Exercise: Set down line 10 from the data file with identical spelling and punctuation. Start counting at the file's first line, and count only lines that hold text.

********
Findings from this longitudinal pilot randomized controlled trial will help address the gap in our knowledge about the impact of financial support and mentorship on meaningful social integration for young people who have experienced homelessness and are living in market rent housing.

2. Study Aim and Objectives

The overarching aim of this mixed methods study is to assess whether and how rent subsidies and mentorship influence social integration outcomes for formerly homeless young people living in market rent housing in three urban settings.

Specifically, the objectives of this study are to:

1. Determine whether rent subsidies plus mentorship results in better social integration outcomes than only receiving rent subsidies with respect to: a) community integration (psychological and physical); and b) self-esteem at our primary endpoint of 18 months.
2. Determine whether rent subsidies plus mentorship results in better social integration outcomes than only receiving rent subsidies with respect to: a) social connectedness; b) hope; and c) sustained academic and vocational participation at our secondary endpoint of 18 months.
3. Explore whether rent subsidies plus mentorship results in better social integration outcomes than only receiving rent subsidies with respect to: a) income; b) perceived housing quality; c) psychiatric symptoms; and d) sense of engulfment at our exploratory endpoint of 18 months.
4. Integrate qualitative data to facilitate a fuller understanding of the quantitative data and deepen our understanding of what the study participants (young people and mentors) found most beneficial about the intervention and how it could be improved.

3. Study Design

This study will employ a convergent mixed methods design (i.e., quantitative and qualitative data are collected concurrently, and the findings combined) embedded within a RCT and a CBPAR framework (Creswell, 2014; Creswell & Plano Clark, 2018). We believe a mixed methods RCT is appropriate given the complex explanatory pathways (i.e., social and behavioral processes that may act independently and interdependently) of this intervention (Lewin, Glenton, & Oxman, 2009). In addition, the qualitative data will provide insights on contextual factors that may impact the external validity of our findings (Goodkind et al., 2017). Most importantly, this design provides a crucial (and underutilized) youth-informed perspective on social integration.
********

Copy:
This study will employ a convergent mixed methods design (i.e., quantitative and qualitative data are collected concurrently, and the findings combined) embedded within a RCT and a CBPAR framework (Creswell, 2014; Creswell & Plano Clark, 2018). We believe a mixed methods RCT is appropriate given the complex explanatory pathways (i.e., social and behavioral processes that may act independently and interdependently) of this intervention (Lewin, Glenton, & Oxman, 2009). In addition, the qualitative data will provide insights on contextual factors that may impact the external validity of our findings (Goodkind et al., 2017). Most importantly, this design provides a crucial (and underutilized) youth-informed perspective on social integration.